Seth Kretzer stood before the U.S. Supreme Court on Nov. 9 and reiterated the arguments that led SCOTUS to cancel the execution of his client, John Henry Ramirez, two months earlier: Death row inmates have a Constitutional right to be accompanied at their executions by spiritual advisers of their choice, who should be allowed to lay on hands and recite prayers as the condemned are put to death.
The justices spent 90 minutes questioning Kretzer and Texas Solicitor General Judd Stone, representing the Texas Department of Criminal Justice and making his second high-profile SCOTUS appearance in as many weeks, after defending the state's Senate Bill 8 abortion ban. (As he did with SB 8, Stone's boss, scandal-wracked Attorney General Ken Paxton, issued a press release that reads as if he personally argued the case at the high court, without mentioning the S.G. at all.) Kretzer told the Chronicle he thought the justices had looked favorably on the right to audible prayer during executions; he was less confident about their stance on the laying on of hands. "I think we made all our points," Kretzer said. "My guess is that a majority emerges to allow prayer. Touch is clearly more marginal."
Ramirez was sentenced to death for the 2004 murder of Corpus Christi native Pablo Castro. He asked TDCJ in August to let his pastor accompany him inside Huntsville's execution chamber to lay on hands and pray over him. Prison officials said they would allow the pastor inside, but he would have to stand silently in a corner, saying and doing nothing. When Ramirez appealed, a string of courts sided with TDCJ until SCOTUS called off his execution at the last minute and agreed to consider his claims.
Kretzer told the justices that allowing spiritual advisers to console the condemned with prayers and touch is a universal norm stretching back centuries. It's also one that Texas has routinely observed in hundreds of previous executions. Spiritual advisers – almost always Christian chaplains employed by TDCJ – have historically placed a hand on the condemned inmate's leg and whispered prayers as the lethal injection took effect.
But TDCJ abruptly ended the practice in April 2019 after denying Patrick Murphy's request that a Buddhist adviser chant with him as he was put to death. Murphy appealed to SCOTUS, which ruled that Texas either had to allow spiritual advisers of all faiths into the execution chamber, or none at all. Texas prison officials chose "none," but this only led to more litigation. In April, they announced the policy that Ramirez is now appealing, allowing vetted spiritual advisers from outside the department into the execution chamber, as long as they remain silent.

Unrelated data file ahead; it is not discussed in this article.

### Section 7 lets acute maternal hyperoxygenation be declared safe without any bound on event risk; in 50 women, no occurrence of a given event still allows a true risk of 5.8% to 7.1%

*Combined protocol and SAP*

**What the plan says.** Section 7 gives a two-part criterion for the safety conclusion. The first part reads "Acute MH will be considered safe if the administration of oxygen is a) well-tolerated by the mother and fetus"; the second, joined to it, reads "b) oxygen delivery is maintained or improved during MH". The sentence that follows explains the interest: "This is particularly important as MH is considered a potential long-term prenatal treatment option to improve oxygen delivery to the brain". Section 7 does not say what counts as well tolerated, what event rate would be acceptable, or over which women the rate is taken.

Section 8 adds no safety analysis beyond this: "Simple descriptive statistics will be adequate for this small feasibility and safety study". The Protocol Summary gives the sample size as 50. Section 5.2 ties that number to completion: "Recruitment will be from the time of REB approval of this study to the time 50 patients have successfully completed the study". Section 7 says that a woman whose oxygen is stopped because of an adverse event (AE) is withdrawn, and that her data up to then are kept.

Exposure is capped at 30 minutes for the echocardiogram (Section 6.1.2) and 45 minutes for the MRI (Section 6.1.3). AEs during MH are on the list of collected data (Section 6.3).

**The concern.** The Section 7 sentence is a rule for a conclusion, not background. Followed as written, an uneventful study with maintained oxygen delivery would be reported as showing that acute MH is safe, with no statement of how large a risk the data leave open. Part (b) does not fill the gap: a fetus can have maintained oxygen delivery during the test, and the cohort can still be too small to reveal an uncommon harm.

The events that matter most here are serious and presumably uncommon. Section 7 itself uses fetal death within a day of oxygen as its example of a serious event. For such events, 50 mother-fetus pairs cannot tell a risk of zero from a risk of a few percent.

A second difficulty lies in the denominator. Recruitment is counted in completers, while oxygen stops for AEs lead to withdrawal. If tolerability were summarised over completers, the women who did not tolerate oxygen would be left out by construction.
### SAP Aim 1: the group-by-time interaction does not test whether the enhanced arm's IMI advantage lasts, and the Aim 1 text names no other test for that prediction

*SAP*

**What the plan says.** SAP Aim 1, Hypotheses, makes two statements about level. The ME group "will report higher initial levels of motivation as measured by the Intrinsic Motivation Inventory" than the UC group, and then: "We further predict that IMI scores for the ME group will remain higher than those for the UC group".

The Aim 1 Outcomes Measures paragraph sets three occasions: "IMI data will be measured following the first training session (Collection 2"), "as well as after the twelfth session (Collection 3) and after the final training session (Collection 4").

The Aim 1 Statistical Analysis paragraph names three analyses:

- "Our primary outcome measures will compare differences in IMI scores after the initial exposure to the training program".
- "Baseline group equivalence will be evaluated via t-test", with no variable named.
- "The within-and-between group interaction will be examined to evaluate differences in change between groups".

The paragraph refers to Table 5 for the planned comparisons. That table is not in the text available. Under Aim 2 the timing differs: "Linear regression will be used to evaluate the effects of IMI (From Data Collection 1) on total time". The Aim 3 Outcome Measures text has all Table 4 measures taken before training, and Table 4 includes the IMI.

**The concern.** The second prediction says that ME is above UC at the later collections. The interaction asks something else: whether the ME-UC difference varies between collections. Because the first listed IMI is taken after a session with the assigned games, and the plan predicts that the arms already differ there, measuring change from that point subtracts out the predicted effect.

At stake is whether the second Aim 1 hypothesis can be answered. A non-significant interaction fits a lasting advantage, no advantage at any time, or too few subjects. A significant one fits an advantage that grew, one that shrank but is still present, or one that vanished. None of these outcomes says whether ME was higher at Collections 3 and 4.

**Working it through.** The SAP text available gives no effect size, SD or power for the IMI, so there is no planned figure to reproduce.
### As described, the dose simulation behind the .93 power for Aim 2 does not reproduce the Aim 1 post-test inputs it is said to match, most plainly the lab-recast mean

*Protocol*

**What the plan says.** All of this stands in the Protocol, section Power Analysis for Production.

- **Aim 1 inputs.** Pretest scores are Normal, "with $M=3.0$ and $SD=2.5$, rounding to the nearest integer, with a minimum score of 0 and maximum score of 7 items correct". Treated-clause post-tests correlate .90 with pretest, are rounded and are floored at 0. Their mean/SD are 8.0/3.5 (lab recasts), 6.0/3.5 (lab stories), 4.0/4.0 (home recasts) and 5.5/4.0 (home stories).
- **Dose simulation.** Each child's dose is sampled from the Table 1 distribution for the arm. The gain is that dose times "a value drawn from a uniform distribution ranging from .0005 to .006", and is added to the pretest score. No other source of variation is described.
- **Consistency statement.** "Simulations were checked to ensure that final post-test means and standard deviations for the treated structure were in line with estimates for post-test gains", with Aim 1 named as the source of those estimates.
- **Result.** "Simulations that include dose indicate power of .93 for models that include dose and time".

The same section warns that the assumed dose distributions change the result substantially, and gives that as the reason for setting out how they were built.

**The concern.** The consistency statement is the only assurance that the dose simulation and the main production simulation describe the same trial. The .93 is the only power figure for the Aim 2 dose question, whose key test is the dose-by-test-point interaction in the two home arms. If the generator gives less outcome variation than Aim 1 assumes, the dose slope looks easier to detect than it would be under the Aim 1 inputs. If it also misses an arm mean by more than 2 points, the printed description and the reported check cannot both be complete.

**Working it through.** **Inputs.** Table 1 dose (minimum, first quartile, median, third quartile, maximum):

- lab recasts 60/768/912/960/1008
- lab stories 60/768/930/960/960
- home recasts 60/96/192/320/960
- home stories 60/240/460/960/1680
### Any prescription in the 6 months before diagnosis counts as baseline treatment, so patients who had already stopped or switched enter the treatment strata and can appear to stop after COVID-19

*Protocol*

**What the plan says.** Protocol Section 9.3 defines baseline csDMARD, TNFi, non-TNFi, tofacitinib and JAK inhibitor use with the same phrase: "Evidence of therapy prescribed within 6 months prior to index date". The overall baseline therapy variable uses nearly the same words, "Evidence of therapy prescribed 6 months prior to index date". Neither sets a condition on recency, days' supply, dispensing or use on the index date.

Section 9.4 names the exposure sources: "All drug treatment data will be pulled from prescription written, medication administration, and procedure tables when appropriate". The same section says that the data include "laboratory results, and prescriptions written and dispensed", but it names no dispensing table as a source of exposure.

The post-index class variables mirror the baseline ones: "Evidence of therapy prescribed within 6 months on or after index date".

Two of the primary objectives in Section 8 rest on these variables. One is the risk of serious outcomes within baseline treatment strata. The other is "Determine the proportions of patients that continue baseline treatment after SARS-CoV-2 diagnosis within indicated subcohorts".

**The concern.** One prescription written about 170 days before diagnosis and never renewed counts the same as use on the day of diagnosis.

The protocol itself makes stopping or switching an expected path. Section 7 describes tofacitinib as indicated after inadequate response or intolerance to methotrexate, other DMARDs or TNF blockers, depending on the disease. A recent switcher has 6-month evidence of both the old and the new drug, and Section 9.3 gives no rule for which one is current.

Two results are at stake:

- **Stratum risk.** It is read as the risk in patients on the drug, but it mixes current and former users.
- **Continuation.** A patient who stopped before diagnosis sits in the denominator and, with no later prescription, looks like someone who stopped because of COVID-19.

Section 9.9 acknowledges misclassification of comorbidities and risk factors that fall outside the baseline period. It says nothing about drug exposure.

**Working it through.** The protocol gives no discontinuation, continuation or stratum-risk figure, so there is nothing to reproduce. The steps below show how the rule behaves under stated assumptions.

The state, which in most contexts holds that the freedom of faith is absolute and limitless, is willing to make an exception to allow the death penalty to be enforced in Texas without obstruction; it argues that Ramirez's religious convictions (and Murphy's before him) are an insincere pretext. As Paxton wrote in his press release, "Prisoners on death row should not be allowed to manipulate our justice system to delay execution for their heinous crimes."
In defending the new policy, Stone argued that TDCJ wants to eliminate any risk that spiritual advisers might disrupt an execution. Justice Amy Coney Barrett poked holes in that reasoning, saying that some level of risk is necessary to ensure religious liberty. "I'm just wondering if it's legitimate to define it as trying to get to zero percent risk," Barrett said. "If [prison leaders] said, 'We want the risk of prison rioting or fighting to be zero percent,' that would permit the prison to say there can never be any kind of prayer service or gathering."
Kretzer agreed and added that allowing death row prisoners a measure of humanity at the end of their lives isn't about letting them "game the system" as Justice Clarence Thomas repeatedly put it. "It's the same reason we don't torture prisoners," Kretzer said. "I mean, this isn't a gift given to people who killed somebody. It's a reflection of our values as a society."
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